By Yolanda Steyn, Co-founder of EETO (Extreme Equestrian Trail Organization of South Africa) and Director of Opposital, Horses & Humans in Harmony

One of the most challenging decisions for an animal lover is the decision to set their beloved animals free if they are suffering physically. Letting go – why is it so difficult for humankind?  Some clients have reported that it is harder saying goodbye to their furry family than to their own human family. The reason for this? Unconditional love.  Animals don’t have time and space restrictions like humans. They don’t need Google Maps or Rolex watches.  Their love is unconditional. They are not bound by written contracts. Their existence is to be in balance, to make the very best of every day. They are givers, not receivers. They don’t fear death.

A session I did on Freedom Day 2017 taught me some valuable lessons.

A client asked me to assist with their grey beautiful mare and 5 month old foal.  The foal had septicemia in her knee joint.  The vet advised the guardian to put the foal down.  They wanted to have confirmation that this would be the right thing to do.

I started the session with the question – how does Topaz (the dam) say good bye to Misty (her foal) if this is the desired outcome?  Even my usual background music sounded like funeral music that day.  It is much harder for humans to accept death. We feel more emotional dealing with foals as we hold life expectancies, dreams, and hopes for them. Topaz told me that death is not like we perceive it.  Death is the beginning not the end – a paradox. Lesson one.

During the session, I was reminded by Willow, a bay gelding that visited our yard, that communicated we need to change our “think”.  He didn’t call it the thinking process, he called it THINK. THINK in bold capital letters.  This is a tall order. We mustn’t think that the foal will perceive her death like we do. Lesson two.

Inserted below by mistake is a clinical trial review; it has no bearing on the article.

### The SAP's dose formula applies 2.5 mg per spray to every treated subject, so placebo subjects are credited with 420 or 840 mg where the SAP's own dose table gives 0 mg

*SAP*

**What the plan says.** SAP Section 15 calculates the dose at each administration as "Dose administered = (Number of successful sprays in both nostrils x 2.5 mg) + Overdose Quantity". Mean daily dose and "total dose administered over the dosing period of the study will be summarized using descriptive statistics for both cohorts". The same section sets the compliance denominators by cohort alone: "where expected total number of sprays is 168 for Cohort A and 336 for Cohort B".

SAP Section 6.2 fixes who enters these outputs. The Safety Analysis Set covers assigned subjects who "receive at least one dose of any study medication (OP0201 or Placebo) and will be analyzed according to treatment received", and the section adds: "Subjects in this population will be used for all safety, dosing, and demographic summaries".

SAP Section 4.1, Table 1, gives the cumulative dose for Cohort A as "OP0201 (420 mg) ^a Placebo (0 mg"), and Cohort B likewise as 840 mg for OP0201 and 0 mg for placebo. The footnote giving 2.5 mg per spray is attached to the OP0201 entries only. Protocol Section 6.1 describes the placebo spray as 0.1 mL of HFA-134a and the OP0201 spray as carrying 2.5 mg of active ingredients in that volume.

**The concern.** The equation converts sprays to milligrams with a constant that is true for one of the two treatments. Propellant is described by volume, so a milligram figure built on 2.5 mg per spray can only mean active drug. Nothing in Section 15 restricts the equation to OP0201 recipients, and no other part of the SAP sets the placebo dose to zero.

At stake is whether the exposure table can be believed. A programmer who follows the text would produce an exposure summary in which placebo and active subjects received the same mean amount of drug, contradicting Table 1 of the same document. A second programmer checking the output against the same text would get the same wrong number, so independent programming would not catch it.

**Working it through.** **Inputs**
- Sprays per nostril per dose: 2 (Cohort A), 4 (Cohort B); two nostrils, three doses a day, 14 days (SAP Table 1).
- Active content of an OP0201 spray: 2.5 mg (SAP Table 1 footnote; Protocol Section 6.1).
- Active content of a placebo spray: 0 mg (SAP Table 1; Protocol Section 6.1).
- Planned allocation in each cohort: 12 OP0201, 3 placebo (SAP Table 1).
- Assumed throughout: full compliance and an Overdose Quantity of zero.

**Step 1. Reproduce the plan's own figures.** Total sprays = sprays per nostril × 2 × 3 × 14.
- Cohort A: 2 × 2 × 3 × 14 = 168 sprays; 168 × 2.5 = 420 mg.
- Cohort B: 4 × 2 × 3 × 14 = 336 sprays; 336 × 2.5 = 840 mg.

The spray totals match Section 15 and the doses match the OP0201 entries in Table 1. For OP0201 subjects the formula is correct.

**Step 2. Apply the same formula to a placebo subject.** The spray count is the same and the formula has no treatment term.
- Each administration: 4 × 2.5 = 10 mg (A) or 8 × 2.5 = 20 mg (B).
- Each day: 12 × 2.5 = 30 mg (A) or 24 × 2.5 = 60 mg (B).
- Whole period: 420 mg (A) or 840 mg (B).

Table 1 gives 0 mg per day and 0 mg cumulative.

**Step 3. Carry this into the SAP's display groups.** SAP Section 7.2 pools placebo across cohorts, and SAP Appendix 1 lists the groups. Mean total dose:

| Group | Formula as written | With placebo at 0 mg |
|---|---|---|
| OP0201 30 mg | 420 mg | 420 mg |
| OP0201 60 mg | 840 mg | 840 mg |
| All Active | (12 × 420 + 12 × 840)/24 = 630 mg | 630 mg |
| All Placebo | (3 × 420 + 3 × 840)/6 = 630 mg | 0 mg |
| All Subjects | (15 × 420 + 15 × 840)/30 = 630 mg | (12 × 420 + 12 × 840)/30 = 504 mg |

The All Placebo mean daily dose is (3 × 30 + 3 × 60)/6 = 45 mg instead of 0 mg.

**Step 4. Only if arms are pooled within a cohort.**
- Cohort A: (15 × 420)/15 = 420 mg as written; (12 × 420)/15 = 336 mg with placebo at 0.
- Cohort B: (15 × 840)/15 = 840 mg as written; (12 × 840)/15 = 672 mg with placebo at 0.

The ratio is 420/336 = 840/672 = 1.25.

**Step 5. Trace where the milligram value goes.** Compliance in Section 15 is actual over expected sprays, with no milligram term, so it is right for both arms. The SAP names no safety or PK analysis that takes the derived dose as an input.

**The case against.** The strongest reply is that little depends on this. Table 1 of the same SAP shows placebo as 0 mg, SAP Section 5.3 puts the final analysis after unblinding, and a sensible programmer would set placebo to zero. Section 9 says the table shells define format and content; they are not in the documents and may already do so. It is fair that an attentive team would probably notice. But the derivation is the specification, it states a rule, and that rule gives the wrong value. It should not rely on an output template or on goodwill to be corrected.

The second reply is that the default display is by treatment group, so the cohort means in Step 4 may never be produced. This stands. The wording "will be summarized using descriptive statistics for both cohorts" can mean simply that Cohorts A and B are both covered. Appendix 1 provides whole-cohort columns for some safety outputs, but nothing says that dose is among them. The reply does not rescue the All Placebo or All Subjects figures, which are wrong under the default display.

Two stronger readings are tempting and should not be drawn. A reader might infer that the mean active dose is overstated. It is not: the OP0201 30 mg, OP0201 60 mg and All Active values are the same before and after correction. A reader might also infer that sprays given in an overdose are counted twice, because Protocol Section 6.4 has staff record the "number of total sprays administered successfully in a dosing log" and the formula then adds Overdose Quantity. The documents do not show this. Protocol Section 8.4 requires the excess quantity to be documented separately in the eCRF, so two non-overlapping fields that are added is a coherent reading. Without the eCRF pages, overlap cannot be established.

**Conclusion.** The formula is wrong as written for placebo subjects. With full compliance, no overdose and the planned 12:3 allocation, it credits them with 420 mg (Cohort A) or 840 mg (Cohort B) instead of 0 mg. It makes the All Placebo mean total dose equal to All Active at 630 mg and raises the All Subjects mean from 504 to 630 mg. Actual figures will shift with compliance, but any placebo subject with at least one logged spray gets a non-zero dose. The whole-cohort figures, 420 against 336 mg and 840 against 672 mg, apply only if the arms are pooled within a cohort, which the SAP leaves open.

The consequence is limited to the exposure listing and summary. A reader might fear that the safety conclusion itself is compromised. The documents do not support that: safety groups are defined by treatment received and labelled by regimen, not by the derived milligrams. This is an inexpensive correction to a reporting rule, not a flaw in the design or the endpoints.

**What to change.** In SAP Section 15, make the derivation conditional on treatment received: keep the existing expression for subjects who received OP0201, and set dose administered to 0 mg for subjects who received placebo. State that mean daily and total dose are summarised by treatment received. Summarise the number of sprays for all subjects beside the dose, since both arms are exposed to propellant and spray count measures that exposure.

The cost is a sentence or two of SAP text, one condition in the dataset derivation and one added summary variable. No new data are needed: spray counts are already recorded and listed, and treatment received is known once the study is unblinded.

Topaz is an extremely proud mother. She carries the energy of serenity around her. For her it is more important to feel that she has given everything.  No regrets.  Topaz is saddened by the event but she knows how important freedom is to a horse.  Without freedom they can’t be a horse.  She was very humble when she gave me these words. (My heart goes out to all the horses that are trapped in their stables or small paddocks. They need space to move, space to be free.)

You can’t have the pasture and not enjoy it.  This will be far worse than letting her foal go.  It is her choice to let her foal go. Setting Misty free.  Topaz asked that the owner be present with the procedure.  The presence of the owner would comfort her.  She asked to be with Misty and that the proceedings are done in the pasture. It would be less stressful.

Horses don’t judge us. They don’t experience death like we do.  For them it is walking through another gate. No expectations. Without freedom you cannot exist. Without freedom you are trapped. Lesson 3.

Misty shared that we all live in different time zones. Sometimes we live past each other. We don’t understand each other.  All of us are on our own journey. Our own belief system. She has tried hard to recover, but it wasn’t meant for her. She wanted to be free.  Free to play and to run once again.  Free to be a playful foal.  With her injury it is impossible for her.  She saw her death as traveling to a different time zone. She was ready to be parted from her mom in her physical body.

I am always amazed by the words of wisdom horses share with me during a session.  Topaz shared that we all have expectancies in life. We judge ourselves to live up to those expectations. It is human nature to set these expectancies too high. Humans often feel like failures because it is impossible to live up to those expectations. This creates fear and guilt. Horses live in the present moment. No fear and no guilt.  Only truth. The truth was that the foal got injured. It wasn’t our human expectation.  Please don’t let guilt or fear take the place of love. Lesson 4.

I received a message from the guardian later that afternoon to say that the procedure went smoothly and she highlighted the significance that it was Freedom Day.

Till death do us part – freedom is awaiting us.

*Names of the horses have been changed

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About the author:

Yolanda is an animal communicator and equine specialist. Looking after the well-being of horses is her first priority. Her passion is to create harmony between people and horses. She studied Human Resources and Learning Development and is a qualified Sanef Level 2 Western Instructor. She is also a registered healer with the Healing Animal Organization. She was one of the first groups of students in South Africa to train in the Mastersons Method and she is also a qualified TTouch practitioner. Yolanda is the Co-founder of EETO – Extreme EquestrianTrail Organization of South Africa and the director of Opposital. Additionally, she has played a vital role in developing Sanesa Western School Shows.